Climate scientists write…
Sir: Lord Lawson has written in his diary (30 November) under the online summary headline ‘my secret showdown with the Royal Society on global warming’, but the reality is rather different. As he is aware, the purpose of the meeting on 19 November was not to put on a public performance, but to provide Lord Lawson with expert advice on climate science. The science summarised by the climate scientists was generally agreed to by all present.
Lord Lawson charges that we ‘were very reluctant to engage on the crucial issue of climate change policy at all’ and that we had no interest in ‘the massive human and economic costs involved’ in implementing policies to mitigate the effects of climate change. As climate scientists, the human and economic costs of the changes happening to our climate are of grave concern. Climate science has a key role to play in informing policy.
That said, it is also crucial that the status of the science can be discussed independent of any political views. While climate science undoubtedly does have important policy implications, scientific conclusions about the scale and pace of climate change caused by human activity are independent of these considerations. Indeed, public understanding of and trust in scientific assessments of the risks posed by climate change will be greater if discussions about the science are not politicised. The fact that we focused on science rather than policy on this occasion was precisely for these reasons.
Director, Grantham Institute for Climate Change, Imperial College London
Professor of Earth Sciences, University of Oxford
Royal Society Research Professor in Climate Physics, University of Oxford
Research Fellow in Earth System Science, University of Southampton
Regius Professor of Meteorology and Climate Science, University of Reading
Royal Society Research Professor, College of Life and Environmental Sciences, University of Exeter
Mind the unmentionables
Sir: Educational underachievement may be a ‘classist’ issue more than a ‘racist’ one (‘You can’t say that’, 30 November). Mr Liddle might reflect that, while nationally 63 per cent achieve five A* to C at GCSE, only 40 per cent of black boys do — and just 26 per cent of white boys eligible for free school meals. Only Roma students perform worse — and they were excluded from the Centre for Social Justice study.
Sir: No sooner had I read Rod Liddle’s piece on truths that politicians dare not acknowledge than I came across two more examples. First, Ukip criticised one of its own MEPs, Stuart Agnew, for stating that men outnumber women in top positions partly because many women choose to prioritise child-rearing over career building. But he’s right. Only 12 per cent of mothers say they want to work full-time, and two-thirds of working mums say they’d like to reduce their hours even if improved child care were made available.Then Boris Johnson got into hot water for pointing out that some people lack the intelligence needed to perform high-level jobs. Nick Clegg was outraged by what he saw as this ‘unpleasant, careless elitism’ but again, Boris was right. Liddle worries that politicians are terrified of confronting awkward facts, which means crucial questions go unasked and sensible policy options are kept off the agenda. As I showed in my 2011 Civitas report, ‘The Rise of the Equalities Industry’, there are many such examples in our contemporary politics.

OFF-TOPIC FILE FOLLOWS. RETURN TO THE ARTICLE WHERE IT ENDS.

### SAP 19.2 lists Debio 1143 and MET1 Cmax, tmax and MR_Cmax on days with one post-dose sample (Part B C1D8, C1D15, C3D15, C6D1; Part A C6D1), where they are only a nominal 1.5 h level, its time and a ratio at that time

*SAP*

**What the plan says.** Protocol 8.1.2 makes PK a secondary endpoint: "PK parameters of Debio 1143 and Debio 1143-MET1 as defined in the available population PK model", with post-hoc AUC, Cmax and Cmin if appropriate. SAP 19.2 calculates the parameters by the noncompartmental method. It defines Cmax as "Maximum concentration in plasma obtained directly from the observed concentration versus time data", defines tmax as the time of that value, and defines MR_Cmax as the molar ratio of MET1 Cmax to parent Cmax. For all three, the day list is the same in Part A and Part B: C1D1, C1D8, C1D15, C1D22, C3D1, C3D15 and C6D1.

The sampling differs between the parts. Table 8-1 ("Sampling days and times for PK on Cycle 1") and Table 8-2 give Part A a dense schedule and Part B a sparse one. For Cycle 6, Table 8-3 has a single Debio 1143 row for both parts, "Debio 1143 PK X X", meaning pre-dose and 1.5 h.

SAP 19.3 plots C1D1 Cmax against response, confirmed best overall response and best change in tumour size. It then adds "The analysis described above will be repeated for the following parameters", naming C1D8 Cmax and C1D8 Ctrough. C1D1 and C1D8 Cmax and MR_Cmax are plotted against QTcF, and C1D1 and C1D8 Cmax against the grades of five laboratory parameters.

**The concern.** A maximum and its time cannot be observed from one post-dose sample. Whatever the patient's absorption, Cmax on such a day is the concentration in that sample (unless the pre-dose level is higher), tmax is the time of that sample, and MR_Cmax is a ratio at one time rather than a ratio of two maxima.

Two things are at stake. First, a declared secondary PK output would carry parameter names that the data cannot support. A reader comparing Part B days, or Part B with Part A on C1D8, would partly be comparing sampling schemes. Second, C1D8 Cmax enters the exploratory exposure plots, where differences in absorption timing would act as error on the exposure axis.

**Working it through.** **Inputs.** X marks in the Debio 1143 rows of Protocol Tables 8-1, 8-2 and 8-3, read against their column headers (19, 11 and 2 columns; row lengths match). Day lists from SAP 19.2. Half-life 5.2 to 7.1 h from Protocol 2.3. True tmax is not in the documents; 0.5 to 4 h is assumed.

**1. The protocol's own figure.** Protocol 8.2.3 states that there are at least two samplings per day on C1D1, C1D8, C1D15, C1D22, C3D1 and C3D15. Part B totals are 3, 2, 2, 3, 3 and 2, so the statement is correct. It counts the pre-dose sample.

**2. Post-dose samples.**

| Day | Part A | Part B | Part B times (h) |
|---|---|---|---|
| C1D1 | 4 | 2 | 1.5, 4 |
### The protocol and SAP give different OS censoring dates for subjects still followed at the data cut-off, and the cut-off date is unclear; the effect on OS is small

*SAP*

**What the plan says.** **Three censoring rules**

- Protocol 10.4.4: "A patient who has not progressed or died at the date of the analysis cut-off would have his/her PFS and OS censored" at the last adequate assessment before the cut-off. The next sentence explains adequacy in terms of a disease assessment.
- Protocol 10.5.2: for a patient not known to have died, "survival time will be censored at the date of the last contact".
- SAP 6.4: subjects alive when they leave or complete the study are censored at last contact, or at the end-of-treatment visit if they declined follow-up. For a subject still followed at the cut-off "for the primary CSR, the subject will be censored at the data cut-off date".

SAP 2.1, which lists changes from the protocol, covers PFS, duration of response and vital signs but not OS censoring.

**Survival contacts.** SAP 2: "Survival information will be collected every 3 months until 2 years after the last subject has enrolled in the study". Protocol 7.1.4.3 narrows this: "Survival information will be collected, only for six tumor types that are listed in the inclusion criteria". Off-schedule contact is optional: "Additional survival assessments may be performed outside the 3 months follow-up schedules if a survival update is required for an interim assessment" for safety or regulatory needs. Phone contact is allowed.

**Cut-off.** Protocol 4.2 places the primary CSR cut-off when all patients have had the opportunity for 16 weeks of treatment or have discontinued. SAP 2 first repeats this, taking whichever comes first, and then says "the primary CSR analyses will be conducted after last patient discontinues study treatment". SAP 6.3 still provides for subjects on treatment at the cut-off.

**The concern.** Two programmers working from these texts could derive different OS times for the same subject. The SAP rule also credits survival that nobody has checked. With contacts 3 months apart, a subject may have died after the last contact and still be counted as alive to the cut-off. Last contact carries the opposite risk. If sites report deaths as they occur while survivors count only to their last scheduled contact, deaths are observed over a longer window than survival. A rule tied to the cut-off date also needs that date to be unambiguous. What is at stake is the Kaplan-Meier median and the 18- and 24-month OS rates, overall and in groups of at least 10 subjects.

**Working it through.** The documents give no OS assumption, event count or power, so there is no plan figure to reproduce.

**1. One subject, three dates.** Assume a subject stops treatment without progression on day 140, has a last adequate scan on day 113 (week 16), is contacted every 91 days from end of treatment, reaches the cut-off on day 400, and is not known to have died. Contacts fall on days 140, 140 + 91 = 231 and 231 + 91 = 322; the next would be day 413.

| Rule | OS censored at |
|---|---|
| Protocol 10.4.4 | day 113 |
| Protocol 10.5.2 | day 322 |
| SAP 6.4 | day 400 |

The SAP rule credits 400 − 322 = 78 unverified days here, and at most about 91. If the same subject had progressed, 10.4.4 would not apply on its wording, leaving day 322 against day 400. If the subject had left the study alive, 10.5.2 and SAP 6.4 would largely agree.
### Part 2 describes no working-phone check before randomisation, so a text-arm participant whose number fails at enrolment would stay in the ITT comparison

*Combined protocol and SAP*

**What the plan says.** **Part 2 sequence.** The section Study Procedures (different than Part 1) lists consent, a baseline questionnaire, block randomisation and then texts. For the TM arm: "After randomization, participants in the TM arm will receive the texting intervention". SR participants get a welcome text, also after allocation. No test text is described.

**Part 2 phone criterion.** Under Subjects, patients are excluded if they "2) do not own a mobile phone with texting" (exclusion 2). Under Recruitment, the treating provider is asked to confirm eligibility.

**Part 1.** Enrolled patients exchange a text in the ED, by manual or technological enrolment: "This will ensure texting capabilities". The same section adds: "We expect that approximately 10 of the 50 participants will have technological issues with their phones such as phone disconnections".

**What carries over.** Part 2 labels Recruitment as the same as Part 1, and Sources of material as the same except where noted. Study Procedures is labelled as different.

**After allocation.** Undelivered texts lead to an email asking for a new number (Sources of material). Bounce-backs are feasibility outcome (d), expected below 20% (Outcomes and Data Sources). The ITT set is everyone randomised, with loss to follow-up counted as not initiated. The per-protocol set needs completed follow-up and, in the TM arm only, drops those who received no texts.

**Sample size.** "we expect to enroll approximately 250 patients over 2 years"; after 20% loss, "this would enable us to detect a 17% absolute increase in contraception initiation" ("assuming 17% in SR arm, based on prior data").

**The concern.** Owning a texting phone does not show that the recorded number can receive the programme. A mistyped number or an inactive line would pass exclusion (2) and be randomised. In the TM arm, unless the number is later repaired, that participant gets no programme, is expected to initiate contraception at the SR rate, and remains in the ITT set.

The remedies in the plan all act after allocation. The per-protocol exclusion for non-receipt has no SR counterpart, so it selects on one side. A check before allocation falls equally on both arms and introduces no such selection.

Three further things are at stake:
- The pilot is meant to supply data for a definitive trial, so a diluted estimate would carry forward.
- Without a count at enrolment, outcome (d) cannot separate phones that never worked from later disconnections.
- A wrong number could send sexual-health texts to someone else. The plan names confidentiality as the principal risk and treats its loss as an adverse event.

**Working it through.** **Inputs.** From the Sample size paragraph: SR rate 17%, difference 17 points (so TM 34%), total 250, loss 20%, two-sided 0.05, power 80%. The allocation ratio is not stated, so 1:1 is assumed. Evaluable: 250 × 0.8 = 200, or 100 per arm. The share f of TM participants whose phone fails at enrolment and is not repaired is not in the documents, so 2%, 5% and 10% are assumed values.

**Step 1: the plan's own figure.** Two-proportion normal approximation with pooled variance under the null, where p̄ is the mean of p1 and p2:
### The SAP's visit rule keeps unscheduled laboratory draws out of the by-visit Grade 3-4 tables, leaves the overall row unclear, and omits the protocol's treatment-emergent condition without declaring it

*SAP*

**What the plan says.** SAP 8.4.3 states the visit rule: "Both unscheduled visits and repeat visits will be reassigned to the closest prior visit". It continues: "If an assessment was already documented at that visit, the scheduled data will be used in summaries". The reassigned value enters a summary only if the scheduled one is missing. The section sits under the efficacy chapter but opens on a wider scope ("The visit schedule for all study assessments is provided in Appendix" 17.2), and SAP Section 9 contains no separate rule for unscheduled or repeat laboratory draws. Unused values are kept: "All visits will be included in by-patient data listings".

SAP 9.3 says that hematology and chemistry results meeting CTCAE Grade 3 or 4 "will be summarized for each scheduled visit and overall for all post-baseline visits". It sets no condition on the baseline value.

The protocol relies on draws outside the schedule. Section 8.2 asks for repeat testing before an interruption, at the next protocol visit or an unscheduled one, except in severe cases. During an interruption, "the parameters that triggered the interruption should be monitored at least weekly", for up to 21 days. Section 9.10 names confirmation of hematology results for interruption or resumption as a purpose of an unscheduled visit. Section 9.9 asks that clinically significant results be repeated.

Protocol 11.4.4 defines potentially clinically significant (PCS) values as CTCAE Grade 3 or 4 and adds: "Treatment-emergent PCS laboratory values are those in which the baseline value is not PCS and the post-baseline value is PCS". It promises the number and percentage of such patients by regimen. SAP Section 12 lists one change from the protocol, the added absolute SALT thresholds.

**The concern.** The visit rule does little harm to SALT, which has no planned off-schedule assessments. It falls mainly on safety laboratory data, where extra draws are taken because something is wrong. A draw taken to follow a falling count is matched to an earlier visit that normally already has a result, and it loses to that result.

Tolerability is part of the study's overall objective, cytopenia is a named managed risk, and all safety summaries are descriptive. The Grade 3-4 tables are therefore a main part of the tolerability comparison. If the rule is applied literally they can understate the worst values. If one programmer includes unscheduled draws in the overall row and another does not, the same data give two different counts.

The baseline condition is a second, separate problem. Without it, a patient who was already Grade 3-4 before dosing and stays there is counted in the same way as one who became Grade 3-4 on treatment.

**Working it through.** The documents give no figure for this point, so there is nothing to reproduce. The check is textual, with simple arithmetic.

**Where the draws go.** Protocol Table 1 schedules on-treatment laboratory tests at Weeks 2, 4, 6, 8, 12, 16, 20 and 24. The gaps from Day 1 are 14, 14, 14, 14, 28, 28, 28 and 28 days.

Sir: Oscar Humphries, in his extraordinary piece on buying women sexy undies for Christmas (‘Knickers for the lady’, Spectator Life, 30 November), states a couple of laughable assumptions. Firstly he says that fellow travellers on the tube will see him with his Agent Provocateur shopping bag and think ‘that we have someone, that we love and are loved’. I beg to differ. I think most people, seeing that someone had made such a purchase, would think ‘You dirty old man!’ Secondly he tells us that ‘the assumption in giving lingerie is that it is something that you’ll both enjoy’. I would like to warn men contemplating going down this route at Christmas that this assumption is woefully incorrect.
As for his assertion that one might ask for the naughty knickers back at the end of the affair (which comes sooner rather than later with this kind of stratagem), I fear that Mr Humphries is in for a lifetime of strange looks and slapped faces.
Sir: With regard to Mark Forsyth, (‘Save the soundbite!’, 23 November), and apparently philosophical but meaningless pronouncements by politicians, let us not forget the old ham sandwich proof. Nothing is better than Eternal Happiness. And a ham sandwich is better than nothing. Therefore, a ham sandwich is better than Eternal Happiness.
Low Life’s high life
Sir: Last night I encountered your engaging Low Life correspondent drinking Veuve Clicquot in Annabel’s nightclub. Surely more Taki’s manor. Have you got your casting right?
Dallington, East Sussex
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This article first appeared in the print edition of The Spectator magazine, dated 7 December 2013Tags: Annabel’s, climate science, Low life, Mark Forsyth, Oscar Humphries, Rod Liddle, Royal Society, undies, you can’t say that